Oh, that a BI session could be so.
While intently observing a class session in action, one can start to get the rhythm of the class as it ebbs and flows. It is evident early on if the class is in synch. Speaking as an idealist, students should not just “get it,” but enjoy “getting it.” There is no greater joy than students who give you their full attention, laugh genuinely at all your jokes, and become profoundly engaged with the session. This is rare. But, unfortunately, the converse “class from hell” is far too common, responding with only dead silence and blank stares.
The fault could be in the students (8am class), or the instructor (8am class), or the material (BI session) or some combination thereof. Can anything possibly overcome this? Perhaps a bit of judiciously applied interactivity?
As Geoff thundered on, I was furiously scratching notes into my spiral notebook (because analog is invigorating). My game-obsessed mind whirred into action with each point Geoff made that induced an interested twist of a student’s head. Indeed, Geoff’s every narrative pivot that coincided with a positive student reaction got my ink’s attention. When the students started answering Geoff’s inquiries with actual interest, my ludological3 mind ran wild across my notebook:
What about increasing student interaction by creating student teams with an interactive mechanic that allows them to quickly be acknowledged by the instructor and answer or respond to a question (without disrupting the “flow” of the class)? A blinking light? Create a method such that when a team responds to a question, that team advances and/or receives a point — could go in combination with a “leaderboard” / tracking chart that is visible to the class.4
In my mind, I was putting students into teams (competition), creating a quick and interesting way for responding to questions (blinking light or waving flag), giving them immediate visible feedback (tracking system) and an instant feeling of accomplishment (leaderboard). It was gamification if not an actual game. That could come later. Though many of these flash ideas may never see the light of day, they illustrate how understanding the flow and operations of a class session can generate potentially interactive game mechanics.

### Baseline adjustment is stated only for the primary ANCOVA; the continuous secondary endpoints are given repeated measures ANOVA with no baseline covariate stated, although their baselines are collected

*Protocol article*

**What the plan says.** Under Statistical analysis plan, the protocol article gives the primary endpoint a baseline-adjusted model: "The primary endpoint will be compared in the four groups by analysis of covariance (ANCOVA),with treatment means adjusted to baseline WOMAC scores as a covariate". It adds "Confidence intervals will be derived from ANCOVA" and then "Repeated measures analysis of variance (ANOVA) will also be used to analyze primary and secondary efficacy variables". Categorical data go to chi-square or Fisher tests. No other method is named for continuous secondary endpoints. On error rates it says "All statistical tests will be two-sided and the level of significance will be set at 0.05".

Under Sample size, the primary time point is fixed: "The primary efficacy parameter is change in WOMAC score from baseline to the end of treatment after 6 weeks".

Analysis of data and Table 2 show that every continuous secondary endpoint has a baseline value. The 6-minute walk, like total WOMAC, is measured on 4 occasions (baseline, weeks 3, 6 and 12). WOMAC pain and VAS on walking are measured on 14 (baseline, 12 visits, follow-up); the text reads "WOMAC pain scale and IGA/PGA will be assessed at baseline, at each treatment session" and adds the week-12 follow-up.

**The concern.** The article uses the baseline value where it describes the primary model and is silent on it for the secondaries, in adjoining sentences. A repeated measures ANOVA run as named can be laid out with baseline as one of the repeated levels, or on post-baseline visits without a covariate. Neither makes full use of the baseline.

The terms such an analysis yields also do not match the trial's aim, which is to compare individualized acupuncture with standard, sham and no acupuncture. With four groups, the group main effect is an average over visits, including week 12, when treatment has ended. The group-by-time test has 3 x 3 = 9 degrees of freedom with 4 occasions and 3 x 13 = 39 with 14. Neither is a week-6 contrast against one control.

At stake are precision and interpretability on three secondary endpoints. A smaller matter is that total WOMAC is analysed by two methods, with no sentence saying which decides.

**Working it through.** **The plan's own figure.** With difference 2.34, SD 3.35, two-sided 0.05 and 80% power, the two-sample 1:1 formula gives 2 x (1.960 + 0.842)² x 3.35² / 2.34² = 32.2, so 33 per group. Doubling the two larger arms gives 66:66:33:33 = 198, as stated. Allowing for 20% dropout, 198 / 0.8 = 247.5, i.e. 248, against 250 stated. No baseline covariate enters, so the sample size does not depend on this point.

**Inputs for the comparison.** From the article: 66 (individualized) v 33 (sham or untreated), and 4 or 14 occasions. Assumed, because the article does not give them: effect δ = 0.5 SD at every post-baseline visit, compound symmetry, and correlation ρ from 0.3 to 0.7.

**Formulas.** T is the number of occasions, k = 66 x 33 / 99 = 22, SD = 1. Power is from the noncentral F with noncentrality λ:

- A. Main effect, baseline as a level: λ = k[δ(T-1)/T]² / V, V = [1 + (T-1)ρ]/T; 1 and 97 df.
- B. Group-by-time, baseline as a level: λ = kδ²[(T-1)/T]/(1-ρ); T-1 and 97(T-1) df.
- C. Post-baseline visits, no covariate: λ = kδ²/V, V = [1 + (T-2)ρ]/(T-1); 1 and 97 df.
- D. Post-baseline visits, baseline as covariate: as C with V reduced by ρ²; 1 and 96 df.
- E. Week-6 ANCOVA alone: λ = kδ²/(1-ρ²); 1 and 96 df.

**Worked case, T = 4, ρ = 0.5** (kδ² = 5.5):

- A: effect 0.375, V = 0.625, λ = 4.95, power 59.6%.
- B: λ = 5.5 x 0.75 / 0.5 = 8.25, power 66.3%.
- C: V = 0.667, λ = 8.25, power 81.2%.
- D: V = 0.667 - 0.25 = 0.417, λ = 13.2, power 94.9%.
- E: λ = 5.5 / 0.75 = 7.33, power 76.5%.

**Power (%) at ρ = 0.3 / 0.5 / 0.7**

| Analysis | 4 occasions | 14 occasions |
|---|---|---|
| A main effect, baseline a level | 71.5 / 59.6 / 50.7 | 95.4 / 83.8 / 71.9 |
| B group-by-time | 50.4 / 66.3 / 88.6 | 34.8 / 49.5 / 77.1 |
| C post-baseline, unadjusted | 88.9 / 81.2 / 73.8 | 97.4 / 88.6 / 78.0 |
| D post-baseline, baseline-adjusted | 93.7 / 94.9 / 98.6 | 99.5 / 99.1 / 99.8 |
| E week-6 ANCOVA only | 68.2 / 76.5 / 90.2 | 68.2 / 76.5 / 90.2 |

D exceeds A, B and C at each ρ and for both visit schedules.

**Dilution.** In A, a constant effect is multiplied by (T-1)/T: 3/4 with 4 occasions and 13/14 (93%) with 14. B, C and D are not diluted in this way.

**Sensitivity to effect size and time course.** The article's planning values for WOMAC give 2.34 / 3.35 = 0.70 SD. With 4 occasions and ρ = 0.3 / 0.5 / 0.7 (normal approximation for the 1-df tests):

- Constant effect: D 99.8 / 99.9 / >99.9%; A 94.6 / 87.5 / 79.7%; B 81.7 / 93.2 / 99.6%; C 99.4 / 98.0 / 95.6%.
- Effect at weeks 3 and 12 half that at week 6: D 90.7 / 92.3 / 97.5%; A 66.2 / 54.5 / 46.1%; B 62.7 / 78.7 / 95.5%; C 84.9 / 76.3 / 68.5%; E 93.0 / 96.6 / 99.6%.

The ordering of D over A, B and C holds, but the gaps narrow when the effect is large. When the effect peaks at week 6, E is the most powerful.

This session was basically a “chalk and talk” in which the information was explained and described, and there was little time for active engagement. The instruction itself was brilliant, and Geoff managed most of the time to keep all of them engaged. Still, my wandering eye detected one or two rouge websites and several instances of “phonus interuptus” (texting). Like most BI sessions across the land, keeping students engaged in a session is difficult. A more workshop, hands-on session would not itself have guaranteed the elimination of rouge activities. But maybe, by making a website evaluation game in which students had to uphold the honor of their team, while avoiding zombies, the students would be inspired to devote ALL of their attention to it. No doubt the game would necessarily involve blinking lights and a Pirate costume.
1. My editors want you to know that I am not completely daft (only partially). Yes, I know Americans talk “English.” But, is this phrase not cute? Ok, don’t answer that.
2. Flow (psychology) (n.d.). In Wikipedia. Retrieved January 25, 2020, https://en.wikipedia.org/wiki/Flow_(psychology).
3. Ludology is the study of games, the act of playing them, and the players and culture surrounding them. I don’t know if the adjective “ludological” actually exists or if it has ever been used in human history.
4. These are the actual transcribed scribblings that I frantically wrote down in Geoff’s session. Only writing in italics is not my strong suit. So, I put those in later for effect.